Cranky babies likely to grow into problem children

London: Does your baby cry persistently and have sleeping and feeding problems? Be careful, it may raise your child`s risk of developing behavioural disorders, scientists say.

A team of Swiss and German researchers found that cranky babies are 40 per cent more likely to grow into problem children and display unruly behaviours, including attention deficit hyperactivity disorder (ADHD), the Daily Mail reported.

ADHD covers a range of behavioural problems linked to poor attention span including impulsiveness, restlessness and hyperactivity for which children may require prescription drugs and special needs teaching.

For their research, the team from Warwick University and Basel University in Switzerland and the University of Bochum in Germany, carried out an analysis of 22 studies from 1987 to 2006 which involved 16,848 children.

Of them a total of 1,935 babies, or about one in five, is "difficult", with excessive crying and problems sleeping and feeding.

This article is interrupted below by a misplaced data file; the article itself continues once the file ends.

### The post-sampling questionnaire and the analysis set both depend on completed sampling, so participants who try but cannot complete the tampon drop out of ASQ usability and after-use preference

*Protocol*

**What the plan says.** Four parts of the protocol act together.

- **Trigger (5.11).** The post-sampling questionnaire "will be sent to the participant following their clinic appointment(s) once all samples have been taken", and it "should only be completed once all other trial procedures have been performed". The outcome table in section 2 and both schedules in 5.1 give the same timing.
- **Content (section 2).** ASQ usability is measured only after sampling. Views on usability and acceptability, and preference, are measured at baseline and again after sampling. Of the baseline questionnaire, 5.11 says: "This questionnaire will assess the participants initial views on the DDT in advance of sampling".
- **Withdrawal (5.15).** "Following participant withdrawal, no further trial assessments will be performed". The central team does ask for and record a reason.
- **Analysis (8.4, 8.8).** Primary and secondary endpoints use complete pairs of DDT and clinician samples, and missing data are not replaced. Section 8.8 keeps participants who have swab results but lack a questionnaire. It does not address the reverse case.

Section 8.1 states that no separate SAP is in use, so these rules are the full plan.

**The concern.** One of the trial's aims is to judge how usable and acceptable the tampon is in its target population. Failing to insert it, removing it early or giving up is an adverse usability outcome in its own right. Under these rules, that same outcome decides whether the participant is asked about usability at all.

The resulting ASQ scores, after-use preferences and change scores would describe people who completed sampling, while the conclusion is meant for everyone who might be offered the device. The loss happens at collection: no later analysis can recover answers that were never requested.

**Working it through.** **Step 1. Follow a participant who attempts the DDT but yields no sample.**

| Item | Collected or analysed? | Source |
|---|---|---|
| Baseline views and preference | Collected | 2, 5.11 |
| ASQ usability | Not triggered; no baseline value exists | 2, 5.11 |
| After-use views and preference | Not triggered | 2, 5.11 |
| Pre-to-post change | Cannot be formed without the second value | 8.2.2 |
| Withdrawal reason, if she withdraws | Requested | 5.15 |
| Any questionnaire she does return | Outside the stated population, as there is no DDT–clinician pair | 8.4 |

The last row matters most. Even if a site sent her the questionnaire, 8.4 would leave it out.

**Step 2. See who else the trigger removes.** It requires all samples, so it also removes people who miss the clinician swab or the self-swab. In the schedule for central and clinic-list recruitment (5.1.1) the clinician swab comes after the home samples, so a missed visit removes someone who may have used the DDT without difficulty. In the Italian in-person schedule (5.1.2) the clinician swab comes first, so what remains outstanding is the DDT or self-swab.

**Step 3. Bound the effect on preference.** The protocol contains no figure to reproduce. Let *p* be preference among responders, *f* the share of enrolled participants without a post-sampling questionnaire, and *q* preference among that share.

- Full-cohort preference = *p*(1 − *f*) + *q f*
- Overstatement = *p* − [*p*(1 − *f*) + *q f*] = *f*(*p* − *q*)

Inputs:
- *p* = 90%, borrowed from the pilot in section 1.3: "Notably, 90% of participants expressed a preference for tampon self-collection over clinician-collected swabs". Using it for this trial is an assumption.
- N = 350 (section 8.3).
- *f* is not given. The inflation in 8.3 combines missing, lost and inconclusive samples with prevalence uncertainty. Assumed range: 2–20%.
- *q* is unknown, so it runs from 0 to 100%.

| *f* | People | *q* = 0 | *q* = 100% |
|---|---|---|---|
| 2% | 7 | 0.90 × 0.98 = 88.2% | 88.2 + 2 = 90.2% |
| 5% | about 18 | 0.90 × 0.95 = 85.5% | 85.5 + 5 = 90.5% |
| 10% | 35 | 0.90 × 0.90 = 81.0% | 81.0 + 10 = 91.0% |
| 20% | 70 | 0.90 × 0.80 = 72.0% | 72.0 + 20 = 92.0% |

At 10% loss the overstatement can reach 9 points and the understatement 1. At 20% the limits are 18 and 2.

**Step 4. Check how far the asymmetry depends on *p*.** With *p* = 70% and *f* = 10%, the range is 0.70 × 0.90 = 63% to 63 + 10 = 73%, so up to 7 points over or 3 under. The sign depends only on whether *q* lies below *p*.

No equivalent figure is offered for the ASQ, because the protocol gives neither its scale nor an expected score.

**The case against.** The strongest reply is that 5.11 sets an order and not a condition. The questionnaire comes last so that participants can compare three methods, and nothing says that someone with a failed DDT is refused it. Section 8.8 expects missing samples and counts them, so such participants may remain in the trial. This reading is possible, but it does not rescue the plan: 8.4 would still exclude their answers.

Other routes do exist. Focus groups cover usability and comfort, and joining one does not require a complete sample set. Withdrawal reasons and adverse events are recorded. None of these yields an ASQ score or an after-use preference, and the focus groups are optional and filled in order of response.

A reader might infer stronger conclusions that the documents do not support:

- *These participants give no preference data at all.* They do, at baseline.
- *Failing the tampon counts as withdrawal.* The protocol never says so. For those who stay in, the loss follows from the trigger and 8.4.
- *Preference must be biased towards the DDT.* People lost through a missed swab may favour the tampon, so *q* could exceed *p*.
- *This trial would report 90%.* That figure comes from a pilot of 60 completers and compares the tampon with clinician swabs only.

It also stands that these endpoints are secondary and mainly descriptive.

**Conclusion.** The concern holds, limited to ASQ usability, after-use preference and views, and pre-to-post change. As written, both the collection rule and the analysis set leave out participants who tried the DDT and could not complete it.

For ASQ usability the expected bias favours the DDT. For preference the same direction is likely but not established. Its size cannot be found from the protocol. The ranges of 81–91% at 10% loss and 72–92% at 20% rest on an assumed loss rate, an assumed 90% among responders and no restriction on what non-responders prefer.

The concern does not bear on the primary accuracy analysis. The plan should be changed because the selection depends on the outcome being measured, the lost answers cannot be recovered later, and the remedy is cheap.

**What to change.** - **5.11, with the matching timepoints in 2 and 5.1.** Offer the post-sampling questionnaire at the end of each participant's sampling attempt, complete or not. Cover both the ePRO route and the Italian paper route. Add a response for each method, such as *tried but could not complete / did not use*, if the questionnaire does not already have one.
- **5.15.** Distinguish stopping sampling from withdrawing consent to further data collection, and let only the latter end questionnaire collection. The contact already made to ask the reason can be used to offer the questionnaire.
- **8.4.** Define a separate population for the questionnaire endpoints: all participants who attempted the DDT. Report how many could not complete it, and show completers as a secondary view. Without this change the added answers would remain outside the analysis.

The subjects were followed up to see if they displayed behavioural issues in childhood, including ADHD, anxiety, depression, withdrawal, aggression, destructive behaviour, temper tantrums and general conduct problems.

It was found that infants with persistent crying, feeding or sleeping difficulties were 40 per cent more likely than well-behaved babies to have later behavioural issues — with the most likely result a diagnosis of ADHD and bad behaviour.

The researchers, who detailed their findings in the medical journal `Archives of Disease in Childhood`, concluded that the more problems a baby had, the more likely he or she was to become a child with behaviour problems.

The study also found that parents of around 20 per cent of babies had concerns about their crying, sleeping, or feeding patterns.

Researcher Dieter Wolke of Warwick University said the problems in babies that led to later issues were abnormally severe.

For example, the study focused on babies who cried for more than three hours a day after the age of three months and babies who had persistent sleeping problems after eight months.

Professor Wolke said the solution for such babies was to give them more routine in their lives, adding: "We have evidence that it works".